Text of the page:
Queenslanders have more time to comment and inform the future of the state’s child protection legislation with the public consultation period now extended to 27 September 2019.
Minister for Child Safety, Youth and Women Di Farmer announced the three-week extension to the consultation period to inform further changes to Queensland’s child protection legislation reform while in Townsville today as part of Child Safety Week 2019 (1 to 7 September).
Ms Farmer said the consultation was focusing on three areas of reform, reinforcing children’s rights across the legislative framework; strengthening children’s voices in decisions that affect them; and reshaping the regulation of care.
“Last week, I met with 19 year old Dee, who is a CREATE Foundation young ambassador, and she told me about how important it was to her to be listened to and have her voice heard about what she needed from care,” she said.
“After a foster placement broke down, Dee was stressed about changing schools again because she had been bullied at the public schools she had attended.
“Because a supportive Child Safety Officer listened to her, and because her Principal also listened to and supported her, she was able to finish her education at a private college with financial assistance from the department and school.
“The result is that this young woman is achieving great outcomes – she’s studying psychology at QUT with the help of a scholarship.
“Because her voice was heard, Dee received the support she needed to achieve, but unfortunately not all children in care say they’ve had the same kind of experience.
“A recent report from the CREATE Foundation showed that while 93% of children and young people in care feel safe and secure in their current placement, about a third felt they didn’t have much of a say in decisions made about them.
“We want every child and young person in care to have their voices heard, which is why we’re asking for input on how we can make sure that happens.”
CREATE Foundation Chief Executive Officer Jacqui Reed said they welcomed the consultation extension as it gave valuable additional time for submissions.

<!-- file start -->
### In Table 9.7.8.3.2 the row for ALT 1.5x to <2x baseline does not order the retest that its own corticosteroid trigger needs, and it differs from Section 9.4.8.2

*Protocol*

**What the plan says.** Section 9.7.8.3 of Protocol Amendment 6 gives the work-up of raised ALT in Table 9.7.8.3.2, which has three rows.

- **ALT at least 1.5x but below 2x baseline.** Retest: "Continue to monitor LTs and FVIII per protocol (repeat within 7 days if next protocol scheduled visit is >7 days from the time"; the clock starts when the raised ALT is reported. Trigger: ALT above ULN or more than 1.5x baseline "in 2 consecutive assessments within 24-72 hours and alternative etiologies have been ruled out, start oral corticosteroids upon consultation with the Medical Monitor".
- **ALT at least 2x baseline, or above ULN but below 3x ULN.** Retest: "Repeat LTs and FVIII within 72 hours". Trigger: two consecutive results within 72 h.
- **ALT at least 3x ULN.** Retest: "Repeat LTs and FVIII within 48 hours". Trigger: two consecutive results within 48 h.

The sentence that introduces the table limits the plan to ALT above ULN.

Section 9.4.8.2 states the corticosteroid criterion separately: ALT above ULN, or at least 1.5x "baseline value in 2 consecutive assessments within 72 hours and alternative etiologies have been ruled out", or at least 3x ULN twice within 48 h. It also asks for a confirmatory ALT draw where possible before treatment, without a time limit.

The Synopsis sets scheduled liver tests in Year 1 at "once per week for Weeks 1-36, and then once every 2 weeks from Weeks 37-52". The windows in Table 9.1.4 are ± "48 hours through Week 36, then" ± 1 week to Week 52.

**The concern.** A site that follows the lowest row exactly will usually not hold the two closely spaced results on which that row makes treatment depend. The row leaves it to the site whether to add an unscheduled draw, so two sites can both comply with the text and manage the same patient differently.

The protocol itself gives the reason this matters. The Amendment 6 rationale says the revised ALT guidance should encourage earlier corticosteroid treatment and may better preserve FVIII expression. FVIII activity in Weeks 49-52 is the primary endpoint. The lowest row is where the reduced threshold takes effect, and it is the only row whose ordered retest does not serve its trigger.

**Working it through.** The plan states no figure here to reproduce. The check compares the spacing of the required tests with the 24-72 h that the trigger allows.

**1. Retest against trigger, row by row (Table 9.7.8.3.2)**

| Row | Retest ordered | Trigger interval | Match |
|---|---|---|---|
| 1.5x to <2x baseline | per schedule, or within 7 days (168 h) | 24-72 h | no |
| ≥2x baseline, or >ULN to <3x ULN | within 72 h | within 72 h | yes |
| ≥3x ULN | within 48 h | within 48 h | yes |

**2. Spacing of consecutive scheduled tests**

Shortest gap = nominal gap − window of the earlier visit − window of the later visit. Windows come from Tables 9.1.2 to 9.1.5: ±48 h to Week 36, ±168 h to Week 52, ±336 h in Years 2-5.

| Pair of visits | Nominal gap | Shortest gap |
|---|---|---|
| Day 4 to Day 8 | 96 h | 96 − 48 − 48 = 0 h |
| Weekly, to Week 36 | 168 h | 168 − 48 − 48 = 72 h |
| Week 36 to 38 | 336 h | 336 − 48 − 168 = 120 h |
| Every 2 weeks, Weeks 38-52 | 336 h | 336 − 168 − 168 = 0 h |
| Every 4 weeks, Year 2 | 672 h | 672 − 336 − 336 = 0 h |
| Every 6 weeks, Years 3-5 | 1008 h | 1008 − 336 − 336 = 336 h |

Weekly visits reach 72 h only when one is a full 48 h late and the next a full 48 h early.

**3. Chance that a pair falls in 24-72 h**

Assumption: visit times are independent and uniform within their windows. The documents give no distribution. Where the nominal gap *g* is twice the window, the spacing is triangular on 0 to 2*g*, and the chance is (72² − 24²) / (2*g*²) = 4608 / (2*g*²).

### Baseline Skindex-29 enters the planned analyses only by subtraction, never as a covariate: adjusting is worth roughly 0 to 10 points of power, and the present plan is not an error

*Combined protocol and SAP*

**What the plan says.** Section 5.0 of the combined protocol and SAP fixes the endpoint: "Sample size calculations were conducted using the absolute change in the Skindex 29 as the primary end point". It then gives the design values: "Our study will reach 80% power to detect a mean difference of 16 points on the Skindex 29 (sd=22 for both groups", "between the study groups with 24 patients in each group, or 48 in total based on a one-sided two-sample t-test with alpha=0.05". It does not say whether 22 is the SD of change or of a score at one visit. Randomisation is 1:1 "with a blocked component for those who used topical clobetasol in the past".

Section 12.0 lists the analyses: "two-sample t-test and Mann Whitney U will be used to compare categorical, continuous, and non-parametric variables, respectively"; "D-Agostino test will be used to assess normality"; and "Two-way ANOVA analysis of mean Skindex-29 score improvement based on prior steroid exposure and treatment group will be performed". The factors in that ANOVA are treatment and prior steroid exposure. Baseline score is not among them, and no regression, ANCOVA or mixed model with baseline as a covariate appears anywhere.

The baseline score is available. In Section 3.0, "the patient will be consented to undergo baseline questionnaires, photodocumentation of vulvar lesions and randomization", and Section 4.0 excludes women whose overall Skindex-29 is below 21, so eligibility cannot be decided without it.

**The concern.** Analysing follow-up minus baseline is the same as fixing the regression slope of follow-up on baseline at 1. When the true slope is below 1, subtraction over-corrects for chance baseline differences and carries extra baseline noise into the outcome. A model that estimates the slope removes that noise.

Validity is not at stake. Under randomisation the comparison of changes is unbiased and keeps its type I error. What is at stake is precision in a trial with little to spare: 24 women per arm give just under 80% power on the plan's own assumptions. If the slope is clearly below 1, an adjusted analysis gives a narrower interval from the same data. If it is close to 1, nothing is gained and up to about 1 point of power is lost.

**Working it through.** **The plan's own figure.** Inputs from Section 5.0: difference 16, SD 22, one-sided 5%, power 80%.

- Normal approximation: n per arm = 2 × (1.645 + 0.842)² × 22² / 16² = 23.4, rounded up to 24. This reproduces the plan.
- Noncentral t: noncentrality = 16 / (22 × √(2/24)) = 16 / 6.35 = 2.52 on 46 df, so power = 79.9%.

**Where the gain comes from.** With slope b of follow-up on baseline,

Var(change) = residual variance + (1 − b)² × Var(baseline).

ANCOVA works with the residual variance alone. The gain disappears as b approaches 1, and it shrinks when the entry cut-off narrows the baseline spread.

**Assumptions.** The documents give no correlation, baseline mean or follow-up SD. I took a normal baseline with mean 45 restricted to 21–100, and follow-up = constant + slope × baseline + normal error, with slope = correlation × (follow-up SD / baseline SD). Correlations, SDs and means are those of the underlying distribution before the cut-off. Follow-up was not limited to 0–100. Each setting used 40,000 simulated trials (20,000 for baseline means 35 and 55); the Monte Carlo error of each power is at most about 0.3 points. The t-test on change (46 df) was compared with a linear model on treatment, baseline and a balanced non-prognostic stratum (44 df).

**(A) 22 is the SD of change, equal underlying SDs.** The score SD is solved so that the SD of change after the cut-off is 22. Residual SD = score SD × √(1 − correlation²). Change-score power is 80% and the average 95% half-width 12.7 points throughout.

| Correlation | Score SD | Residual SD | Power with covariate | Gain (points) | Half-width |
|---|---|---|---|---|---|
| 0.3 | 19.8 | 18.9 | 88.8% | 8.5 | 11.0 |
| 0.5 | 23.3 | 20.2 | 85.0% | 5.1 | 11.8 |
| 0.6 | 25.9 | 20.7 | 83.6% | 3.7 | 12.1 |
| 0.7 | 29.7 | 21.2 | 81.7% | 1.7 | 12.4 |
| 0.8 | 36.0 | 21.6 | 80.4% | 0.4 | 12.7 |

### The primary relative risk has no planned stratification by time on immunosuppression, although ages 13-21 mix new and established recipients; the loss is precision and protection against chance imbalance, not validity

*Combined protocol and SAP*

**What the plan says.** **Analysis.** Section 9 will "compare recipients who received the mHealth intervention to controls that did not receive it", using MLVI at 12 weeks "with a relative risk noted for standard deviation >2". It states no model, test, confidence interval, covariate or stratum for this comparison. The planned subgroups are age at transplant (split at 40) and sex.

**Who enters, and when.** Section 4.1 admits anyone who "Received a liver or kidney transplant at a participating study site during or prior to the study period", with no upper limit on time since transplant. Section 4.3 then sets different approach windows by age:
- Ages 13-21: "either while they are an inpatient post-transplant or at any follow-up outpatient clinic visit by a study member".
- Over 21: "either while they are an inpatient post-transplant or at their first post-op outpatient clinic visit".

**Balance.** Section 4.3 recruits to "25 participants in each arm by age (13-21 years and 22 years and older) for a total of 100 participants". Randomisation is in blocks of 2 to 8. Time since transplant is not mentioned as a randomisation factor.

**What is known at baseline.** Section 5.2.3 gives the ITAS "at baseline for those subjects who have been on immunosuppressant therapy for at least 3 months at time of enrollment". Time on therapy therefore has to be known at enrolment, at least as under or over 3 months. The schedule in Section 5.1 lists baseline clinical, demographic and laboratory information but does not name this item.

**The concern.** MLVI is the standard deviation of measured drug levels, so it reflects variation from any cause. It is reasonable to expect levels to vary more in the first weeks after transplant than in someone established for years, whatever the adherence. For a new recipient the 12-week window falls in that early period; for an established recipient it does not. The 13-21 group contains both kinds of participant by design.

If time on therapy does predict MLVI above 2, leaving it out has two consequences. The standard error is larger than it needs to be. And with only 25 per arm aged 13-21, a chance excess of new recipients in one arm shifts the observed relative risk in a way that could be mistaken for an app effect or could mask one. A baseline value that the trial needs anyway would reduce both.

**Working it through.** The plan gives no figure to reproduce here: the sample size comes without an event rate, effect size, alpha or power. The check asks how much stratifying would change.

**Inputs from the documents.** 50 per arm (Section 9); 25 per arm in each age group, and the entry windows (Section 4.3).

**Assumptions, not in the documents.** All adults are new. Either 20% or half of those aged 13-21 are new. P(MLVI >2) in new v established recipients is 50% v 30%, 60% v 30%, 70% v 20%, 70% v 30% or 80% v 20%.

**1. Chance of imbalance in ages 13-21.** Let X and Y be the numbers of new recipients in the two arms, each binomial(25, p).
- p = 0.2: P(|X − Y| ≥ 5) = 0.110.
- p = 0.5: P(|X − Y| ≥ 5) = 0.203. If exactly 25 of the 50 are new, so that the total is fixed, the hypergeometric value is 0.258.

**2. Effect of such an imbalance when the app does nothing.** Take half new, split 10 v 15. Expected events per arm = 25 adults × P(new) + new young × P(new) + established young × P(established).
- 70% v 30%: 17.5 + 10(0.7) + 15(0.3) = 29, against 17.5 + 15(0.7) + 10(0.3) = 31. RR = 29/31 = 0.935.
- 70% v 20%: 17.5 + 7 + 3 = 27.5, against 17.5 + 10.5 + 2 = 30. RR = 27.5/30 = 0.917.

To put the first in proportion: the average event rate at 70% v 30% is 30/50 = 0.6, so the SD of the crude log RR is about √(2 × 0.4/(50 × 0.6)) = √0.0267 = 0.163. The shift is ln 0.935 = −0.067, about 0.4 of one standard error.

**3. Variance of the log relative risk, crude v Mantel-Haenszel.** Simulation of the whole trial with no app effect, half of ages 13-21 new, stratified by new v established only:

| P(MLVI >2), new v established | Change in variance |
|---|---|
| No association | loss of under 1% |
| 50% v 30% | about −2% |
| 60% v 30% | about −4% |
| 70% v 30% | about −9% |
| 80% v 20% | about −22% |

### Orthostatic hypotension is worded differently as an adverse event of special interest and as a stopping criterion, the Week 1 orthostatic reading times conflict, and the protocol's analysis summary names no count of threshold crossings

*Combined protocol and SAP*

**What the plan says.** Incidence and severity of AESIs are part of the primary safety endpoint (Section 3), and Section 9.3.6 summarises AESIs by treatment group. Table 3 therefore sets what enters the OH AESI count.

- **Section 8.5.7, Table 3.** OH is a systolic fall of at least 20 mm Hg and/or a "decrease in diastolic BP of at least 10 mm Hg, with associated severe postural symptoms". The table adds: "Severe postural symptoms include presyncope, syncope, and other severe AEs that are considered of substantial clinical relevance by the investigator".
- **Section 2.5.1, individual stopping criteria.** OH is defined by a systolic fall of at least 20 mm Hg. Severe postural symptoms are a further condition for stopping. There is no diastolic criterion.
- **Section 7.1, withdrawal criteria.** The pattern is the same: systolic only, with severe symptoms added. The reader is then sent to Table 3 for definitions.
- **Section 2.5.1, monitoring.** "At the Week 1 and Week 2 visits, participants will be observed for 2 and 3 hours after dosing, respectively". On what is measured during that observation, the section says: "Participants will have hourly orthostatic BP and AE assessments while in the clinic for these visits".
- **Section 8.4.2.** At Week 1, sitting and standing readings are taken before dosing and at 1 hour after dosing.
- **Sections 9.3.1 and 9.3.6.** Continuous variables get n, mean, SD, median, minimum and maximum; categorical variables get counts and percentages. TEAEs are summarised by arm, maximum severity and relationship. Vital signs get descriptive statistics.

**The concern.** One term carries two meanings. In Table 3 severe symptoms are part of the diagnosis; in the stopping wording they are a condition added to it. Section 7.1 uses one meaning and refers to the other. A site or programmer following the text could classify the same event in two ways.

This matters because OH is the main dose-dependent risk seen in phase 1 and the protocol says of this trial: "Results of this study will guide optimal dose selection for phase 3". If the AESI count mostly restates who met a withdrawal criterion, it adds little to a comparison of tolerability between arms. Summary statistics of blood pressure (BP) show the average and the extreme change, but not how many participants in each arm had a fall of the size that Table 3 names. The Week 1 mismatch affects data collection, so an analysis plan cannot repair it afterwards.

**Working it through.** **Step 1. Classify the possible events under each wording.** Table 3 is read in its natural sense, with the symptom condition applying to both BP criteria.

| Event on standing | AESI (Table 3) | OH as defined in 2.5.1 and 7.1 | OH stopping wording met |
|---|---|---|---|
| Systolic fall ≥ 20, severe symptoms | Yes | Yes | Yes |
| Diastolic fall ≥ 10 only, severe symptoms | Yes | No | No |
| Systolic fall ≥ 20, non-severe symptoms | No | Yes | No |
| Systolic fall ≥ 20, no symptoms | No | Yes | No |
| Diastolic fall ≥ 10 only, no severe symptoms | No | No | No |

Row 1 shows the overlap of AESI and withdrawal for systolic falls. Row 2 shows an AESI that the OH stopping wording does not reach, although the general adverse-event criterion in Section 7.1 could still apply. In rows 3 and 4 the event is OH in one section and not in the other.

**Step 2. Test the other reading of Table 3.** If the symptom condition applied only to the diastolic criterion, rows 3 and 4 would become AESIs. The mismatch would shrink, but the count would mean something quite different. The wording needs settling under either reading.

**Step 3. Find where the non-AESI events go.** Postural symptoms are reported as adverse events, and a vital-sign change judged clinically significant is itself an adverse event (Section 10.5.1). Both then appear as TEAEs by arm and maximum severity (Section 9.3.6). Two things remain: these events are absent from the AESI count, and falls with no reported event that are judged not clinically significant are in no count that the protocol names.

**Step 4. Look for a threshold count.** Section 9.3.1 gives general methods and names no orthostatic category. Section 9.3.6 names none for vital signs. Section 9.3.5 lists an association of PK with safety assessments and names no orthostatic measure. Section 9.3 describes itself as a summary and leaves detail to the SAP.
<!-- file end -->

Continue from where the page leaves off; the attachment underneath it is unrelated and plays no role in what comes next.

“This extension gives the community and the sector more time to provide meaningful dialogue and to fully consider the ramifications of proposed changes to the Child Protection Act which is such a unique opportunity for us all,” she said.
Ms Farmer said the review formed part of the Palaszczuk Government’s election commitment to continue the 10 year child safety reform agenda in response to the Queensland Child Protection Commission of Inquiry, and recommendations from the Royal Commission into Institutional Responses to Child Sexual Abuse, as well as the review of foster care.
“I want to hear from all Queenslanders, particularly children and young people with care experience, their families, carers, service providers and staff, about their thoughts on these important proposals,” Ms Farmer said.
“I’m also looking forward to meeting with child safety stakeholders in Townsville this week, including a CREATE Foundation young consultant, to hear their ideas on how we can better recognise and protect the rights of children and young people.”
The consultation paper Rethinking rights and regulation: towards a strong framework for protecting children and supporting families is available for public comment until Friday 27 September.
The paper outlines a number of options to guide feedback on the next stage of proposed amendments. Queenslanders can submit a written response or complete an online survey.
Public comment is available through Get Involved, with links to the Youth e-Hub for people under 25. Visit: https://www.getinvolved.qld.gov.au/gi/consultation/5802/view.html